Constantinos Iliopoulos Greece20162022
Barna Berke Hungary20162022
Zoltán Csehi Hungary20162022
Anthony M. Collins Ireland20132025[5] President of the Third Chamber
Colm Mac Eochaidh Ireland20172025[5]
Roberto Mastroianni Italy20192025
Ornella Porchia Italy20192025
TBA Latvia
Inga Reine Latvia20162025[4]
Rimvydas Norkus Lithuania20192025
Virgilijus Valančius Lithuania20162019*
Marc Jaeger Luxembourg19962022 President of the General Court (2007-2019)
Dean Spielmann Luxembourg20162022 President of the Fifth Chamber
Eugène Buttigieg Malta20122025
Ramona Frendo Malta20192025
Marc van der Woude Netherlands20102022 President of the General Court (2019-2022)
Vice-President of the General Court (2016-2019)
René Barents Netherlands20162022
Krystyna Kowalik-Bańczyk Poland20162022
Nina Półtorak Poland20162016*
Octavia Spineanu-Matei Romania20162022
Mirela Stancu Romania2019[4]2022[4]
Ricardo Da Silva Passos Portugal20162022 President of the Seventh Chamber
Maria José Costeira Portugal20162022 President of the Ninth Chamber
Juraj Schwarcz Slovakia20092022
TBA Slovakia
TBA Slovenia
TBA Slovenia
José Martín y Pérez de Nanclares Spain20192025
Miguel Sampol Pucurull Spain20192025
Ulf Christophe Öberg Sweden20162025[4]
Fredrik Schalin Sweden20162025[4]

* Judge continues to hold the office until their successor takes up the duties according to the Article 5(3) of the Protocol No. 3 on the Statute of the Court of Justice of the EU

List of former judges

NameCountryElectedTerm endedRef.
Josef Azizi Austria 19 January 1995 16 September 2013 [6]
Koen Lenaerts Belgium 25 September 1989 6 October 2003 [7]
Franklin Dehousse Belgium 6 October 2003 19 September 2016 [7]
Teodor Tchipev Bulgaria12 January 200729 June 2010[8]
Irena Pelikánová Czech Republic 12 May 2004 26 September 2019 [7]
Jan M. Passer Czech Republic 19 September 2016 6 October 2020 [9]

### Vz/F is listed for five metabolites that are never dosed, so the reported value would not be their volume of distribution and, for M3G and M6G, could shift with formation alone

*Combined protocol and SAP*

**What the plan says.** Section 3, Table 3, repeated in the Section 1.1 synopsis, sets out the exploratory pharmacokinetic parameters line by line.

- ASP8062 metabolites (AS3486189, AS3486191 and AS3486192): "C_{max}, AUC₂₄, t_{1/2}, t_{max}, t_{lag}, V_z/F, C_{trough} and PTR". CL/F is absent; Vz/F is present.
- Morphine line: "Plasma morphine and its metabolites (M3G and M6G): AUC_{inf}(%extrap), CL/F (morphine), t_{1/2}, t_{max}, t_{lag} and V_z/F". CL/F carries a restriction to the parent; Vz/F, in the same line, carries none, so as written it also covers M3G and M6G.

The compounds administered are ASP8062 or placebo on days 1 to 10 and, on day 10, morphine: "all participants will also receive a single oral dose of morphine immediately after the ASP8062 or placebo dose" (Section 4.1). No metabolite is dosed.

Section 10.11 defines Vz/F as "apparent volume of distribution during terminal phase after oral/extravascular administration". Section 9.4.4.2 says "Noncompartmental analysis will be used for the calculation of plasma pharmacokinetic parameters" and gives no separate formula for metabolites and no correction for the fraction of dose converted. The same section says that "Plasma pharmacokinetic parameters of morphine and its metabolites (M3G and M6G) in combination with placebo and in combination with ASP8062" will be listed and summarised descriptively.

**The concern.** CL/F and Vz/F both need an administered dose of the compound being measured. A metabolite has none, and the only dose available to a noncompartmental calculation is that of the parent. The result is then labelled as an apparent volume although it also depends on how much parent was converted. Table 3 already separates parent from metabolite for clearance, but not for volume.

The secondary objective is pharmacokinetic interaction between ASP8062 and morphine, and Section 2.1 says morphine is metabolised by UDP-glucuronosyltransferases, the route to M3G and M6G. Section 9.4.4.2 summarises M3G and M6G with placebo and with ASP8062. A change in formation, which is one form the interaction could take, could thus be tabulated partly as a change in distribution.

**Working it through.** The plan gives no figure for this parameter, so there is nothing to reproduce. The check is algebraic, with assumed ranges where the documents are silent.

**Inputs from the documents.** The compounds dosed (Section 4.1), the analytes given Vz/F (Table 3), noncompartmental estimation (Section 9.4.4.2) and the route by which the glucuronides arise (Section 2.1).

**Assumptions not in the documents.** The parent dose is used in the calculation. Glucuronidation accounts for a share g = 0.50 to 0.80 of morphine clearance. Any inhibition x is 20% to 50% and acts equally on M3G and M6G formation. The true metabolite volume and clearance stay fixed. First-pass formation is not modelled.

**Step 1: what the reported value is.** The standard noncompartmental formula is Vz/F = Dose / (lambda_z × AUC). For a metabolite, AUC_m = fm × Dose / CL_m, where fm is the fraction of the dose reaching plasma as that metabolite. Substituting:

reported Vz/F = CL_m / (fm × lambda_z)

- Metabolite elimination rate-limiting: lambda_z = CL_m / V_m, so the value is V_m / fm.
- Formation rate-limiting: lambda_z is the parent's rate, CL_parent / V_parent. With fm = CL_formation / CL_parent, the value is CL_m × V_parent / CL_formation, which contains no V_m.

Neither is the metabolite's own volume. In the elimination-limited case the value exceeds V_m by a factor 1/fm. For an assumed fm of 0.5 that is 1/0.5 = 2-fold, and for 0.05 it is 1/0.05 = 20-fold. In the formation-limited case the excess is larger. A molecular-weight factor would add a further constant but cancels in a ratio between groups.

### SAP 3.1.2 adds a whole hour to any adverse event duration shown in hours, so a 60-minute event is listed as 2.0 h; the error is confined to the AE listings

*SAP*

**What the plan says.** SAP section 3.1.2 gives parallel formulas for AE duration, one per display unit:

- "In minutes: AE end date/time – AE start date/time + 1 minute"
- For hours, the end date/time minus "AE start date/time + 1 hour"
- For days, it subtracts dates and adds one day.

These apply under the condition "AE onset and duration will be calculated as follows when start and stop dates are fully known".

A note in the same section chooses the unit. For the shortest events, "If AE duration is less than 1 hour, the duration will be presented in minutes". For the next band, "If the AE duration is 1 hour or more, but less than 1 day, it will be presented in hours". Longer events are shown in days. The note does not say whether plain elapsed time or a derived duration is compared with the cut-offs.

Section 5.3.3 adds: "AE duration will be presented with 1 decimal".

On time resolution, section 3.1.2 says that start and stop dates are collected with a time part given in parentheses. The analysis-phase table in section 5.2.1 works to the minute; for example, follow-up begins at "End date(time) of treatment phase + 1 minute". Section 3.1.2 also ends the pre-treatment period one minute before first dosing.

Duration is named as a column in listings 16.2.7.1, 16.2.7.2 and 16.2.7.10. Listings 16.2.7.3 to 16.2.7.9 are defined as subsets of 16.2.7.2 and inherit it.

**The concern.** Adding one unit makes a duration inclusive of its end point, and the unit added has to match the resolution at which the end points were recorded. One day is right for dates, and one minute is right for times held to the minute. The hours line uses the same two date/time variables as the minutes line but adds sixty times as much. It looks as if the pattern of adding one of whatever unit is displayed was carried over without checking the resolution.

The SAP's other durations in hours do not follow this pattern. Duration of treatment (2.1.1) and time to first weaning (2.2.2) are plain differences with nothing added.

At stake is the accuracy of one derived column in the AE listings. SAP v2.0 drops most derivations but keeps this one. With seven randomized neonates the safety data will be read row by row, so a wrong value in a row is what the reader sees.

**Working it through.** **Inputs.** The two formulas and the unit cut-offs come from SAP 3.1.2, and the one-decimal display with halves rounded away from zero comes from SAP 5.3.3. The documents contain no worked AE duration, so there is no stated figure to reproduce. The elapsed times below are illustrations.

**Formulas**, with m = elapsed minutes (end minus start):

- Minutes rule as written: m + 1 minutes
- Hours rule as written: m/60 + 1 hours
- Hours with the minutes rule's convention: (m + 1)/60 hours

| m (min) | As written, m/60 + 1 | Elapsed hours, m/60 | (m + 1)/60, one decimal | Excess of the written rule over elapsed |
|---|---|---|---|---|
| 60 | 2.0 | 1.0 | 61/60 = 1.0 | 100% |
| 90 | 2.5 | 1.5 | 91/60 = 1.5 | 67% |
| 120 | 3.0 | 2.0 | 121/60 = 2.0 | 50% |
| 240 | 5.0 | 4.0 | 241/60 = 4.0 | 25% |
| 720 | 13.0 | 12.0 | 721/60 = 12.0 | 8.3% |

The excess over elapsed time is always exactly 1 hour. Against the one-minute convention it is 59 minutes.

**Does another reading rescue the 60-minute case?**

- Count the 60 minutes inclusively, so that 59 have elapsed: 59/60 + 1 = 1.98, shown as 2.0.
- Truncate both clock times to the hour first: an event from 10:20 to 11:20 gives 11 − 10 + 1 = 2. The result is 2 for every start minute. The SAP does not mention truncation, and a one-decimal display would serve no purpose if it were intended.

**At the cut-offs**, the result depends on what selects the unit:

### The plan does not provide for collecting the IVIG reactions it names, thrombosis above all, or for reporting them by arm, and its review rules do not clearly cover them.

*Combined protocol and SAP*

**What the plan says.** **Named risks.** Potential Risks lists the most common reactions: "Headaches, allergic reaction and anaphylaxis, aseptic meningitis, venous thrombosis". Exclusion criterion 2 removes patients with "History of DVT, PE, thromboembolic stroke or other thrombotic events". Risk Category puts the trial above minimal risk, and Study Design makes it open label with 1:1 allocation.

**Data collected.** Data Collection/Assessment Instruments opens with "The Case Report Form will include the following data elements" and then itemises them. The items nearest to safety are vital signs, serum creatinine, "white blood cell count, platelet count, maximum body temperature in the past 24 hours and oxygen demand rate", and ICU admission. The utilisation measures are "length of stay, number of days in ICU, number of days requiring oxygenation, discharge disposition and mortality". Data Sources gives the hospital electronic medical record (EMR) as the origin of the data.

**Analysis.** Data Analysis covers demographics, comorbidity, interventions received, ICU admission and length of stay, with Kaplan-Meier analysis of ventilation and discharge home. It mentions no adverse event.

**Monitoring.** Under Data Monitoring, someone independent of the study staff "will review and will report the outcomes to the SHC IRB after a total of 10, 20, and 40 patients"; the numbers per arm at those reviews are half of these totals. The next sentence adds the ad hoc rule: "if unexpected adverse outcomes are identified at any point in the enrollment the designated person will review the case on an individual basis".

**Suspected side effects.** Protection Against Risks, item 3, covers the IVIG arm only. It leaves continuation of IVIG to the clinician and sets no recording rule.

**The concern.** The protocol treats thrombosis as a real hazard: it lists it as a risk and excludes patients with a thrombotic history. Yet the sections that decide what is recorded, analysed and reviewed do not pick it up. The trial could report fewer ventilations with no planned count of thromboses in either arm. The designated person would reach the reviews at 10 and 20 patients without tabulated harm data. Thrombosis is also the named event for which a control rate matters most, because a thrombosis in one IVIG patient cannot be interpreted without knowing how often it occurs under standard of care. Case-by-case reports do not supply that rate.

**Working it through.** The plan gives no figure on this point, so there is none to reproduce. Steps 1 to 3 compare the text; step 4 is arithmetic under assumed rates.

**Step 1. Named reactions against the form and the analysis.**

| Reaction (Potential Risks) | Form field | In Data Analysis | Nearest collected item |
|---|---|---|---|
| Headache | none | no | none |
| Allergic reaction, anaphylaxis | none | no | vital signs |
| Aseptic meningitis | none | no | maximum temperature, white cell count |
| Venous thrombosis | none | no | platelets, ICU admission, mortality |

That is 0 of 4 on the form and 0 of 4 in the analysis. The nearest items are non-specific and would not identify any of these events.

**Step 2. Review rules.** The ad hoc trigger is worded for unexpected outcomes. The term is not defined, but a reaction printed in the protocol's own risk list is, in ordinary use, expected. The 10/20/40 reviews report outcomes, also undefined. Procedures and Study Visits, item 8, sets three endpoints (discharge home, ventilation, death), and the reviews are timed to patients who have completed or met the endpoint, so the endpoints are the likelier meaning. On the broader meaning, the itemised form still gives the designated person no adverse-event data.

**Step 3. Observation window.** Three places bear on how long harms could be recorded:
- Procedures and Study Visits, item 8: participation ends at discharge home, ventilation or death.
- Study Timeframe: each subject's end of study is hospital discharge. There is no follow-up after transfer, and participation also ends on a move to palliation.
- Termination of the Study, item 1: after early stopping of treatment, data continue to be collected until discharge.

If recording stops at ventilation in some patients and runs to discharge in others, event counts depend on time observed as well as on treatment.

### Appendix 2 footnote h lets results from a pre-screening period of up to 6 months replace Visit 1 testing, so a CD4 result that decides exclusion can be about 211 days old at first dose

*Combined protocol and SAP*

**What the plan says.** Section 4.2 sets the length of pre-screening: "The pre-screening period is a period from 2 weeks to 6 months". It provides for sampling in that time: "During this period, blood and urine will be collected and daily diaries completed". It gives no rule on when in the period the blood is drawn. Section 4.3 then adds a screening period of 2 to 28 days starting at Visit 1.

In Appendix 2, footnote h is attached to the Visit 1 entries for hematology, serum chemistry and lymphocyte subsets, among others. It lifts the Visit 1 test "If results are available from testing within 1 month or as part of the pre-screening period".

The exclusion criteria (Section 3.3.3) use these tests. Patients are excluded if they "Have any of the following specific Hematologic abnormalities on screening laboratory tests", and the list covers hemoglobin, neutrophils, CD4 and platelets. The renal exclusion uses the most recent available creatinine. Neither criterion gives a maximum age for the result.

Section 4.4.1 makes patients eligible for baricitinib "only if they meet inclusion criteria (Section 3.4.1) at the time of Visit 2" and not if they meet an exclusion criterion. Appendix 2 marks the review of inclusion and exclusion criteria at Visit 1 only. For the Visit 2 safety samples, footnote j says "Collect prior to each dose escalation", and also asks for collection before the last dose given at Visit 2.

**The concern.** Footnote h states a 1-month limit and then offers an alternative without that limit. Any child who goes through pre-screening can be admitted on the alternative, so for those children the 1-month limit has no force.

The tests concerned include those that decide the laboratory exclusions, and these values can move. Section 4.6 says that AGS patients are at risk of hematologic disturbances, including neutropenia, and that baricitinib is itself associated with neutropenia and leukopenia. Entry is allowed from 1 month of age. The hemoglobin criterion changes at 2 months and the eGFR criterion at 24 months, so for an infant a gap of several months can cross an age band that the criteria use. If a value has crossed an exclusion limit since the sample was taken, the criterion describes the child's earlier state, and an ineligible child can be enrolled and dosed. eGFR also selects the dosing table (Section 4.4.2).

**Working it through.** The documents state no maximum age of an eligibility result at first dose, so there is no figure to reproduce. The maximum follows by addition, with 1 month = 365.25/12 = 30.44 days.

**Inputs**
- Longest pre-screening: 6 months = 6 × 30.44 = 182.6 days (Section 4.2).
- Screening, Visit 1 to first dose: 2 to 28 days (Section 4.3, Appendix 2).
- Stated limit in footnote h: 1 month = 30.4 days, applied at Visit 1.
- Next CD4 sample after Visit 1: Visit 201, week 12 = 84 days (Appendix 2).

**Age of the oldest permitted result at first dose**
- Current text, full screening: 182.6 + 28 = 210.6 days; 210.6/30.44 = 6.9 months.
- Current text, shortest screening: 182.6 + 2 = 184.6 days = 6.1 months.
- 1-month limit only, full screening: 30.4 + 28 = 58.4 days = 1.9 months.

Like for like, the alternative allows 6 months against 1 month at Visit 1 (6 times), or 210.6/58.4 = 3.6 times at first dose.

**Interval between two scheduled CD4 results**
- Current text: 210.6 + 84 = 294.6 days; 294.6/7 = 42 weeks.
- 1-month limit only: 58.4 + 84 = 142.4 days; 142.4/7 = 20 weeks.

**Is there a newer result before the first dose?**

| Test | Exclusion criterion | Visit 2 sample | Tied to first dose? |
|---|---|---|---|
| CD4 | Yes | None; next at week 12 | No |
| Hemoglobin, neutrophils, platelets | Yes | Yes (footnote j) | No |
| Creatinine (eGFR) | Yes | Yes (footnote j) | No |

Bo Versterdorf Denmark 25 September 1989 17 September 2007 [7]
Küllike Jürimäe Estonia 12 May 2004 23 October 2013 [7]
Virpi Tiili Finland8 January 19956 October 2009[7]
Jacques Biancarelli France 25 September 1989 18 September 1995 [7]
André Potocki France 18 September 1995 19 September 2001 [7]
Hubert Legal France 19 September 2001 17 September 2007 [7]
Heinrich Kirschner Germany 25 September 1989 6 February 1997 [7]
Jörg Pirrung Germany 11 June 1997 17 September 2007 [7]
Alfred Dittrich Germany 17 September 2007 26 September 2019 [7]
Christos G. Yeraris Greece 25 September 1989 18 September 1992 [7]
Andreas Kalogerpoulos Greece 18 September 1992 17 September 1998 [7]
Michail Vilaras Greece 17 September 1998 25 October 2010 [7]
Ottó Czúcz Hungary 12 May 2004 19 September 2016 [7]
Donal Patrick Michael Barrington Ireland 25 September 1989 10 January 1996 [7]
John D. Cooke Ireland 10 January 1996 15 September 2008 [7]
Kevin O'Higgins Ireland 15 September 2008 16 September 2013 [7]
Antonio Saggio Italy 25 September 1989 4 March 1998 [7]
Paolo Mengozzi Italy 4 March 1998 3 May 2006 [7]
Enzo Moavero Milanesi Italy 3 May 2006 15 November 2011 [7]
Guido Berardis Italy 17 September 2012 31 August 2019 [7]
Ezio Perillo Italy 19 September 2016 26 September 2019 [7]
Ingrida Labucka Latvia 12 May 2004 25 February 2020
Vilenas Vadapalas Lithuania 12 May 2004 16 September 2013 [7]
Egidijus Bieliūnas Lithuania 16 September 2013 26 September 2019 [7]
Romain Schintgen Luxembourg 25 September 1989 11 July 1996 [7]
Ena Cremona Malta12 May 200422 March 2012[8]
Peter George Xuereb Malta 6 June 2016 8 October 2018 [7]
Cornelis Paulus Briët Netherlands 25 September 1989 17 September 1998 [7]
Arjen Meij Netherlands17 September 199813 September 2010[8]
Irena Wiszniewska-Bialecka Poland 15 May 2004 19 September 2016 [6]
Nina Półtorak Poland 13 April 2016 31 August 2016 [6]
José Luis Da Cruz Vilaça Portugal 25 September 1989 18 September 1995 [6]
Rui Manuel Gens De Moura Ramos Portugal 19 September 1995 31 March 2003 [6]
Maria Eguénia Martins De Nazaré Ribeiro Portugal 31 March 2003 19 September 2016 [6]
Valeriu M. Ciuca Romania12 January 200726 November 2010[8]
Andrei Popescu Romania 26 November 2010 19 September 2016 [6]
Daniel Šváby Slovakia21 May 20046 October 2010[8]
Verica Trstenjak Slovenia 7 July 2004 6 October 2006 [6]
Miro Prek Slovenia 6 October 2006 26 September 2019 [6]
Rafael Garcia-Valdecasas Y Fernández Spain 25 September 1989 17 September 2007 [7]
Santiago Soldevila Fragoso Spain 17 September 2007 16 September 2013 [7]
Ignacio Ulloa Rubio Spain 16 September 2013 26 September 2019 [7]
Leopoldo Calvo-Sotelo Ibáñez-Martín Spain 13 April 2016 26 September 2019 [7]
Pernilla Lindh Sweden 18 January 1995 6 October 2006 [6]
Nils Wahl Sweden 6 October 2006 28 November 2012 [6]
Carl Wetter Sweden 18 March 2013 19 September 2016 [6]
Former Member State
David A. O. Edward United Kingdom 25 September 1989 10 March 1992 [6]
Christopher William Bellamy United Kingdom 10 March 1992 15 December 1999 [6]
Nicholas James Forwood United Kingdom 15 December 1999 7 October 2015 [6]
Ian Stewart Forrester United Kingdom 1 October 2015 31 January 2020

List of registrars

Elected Term ended Judge
27 September 1989 6 October 2005 Hans Jung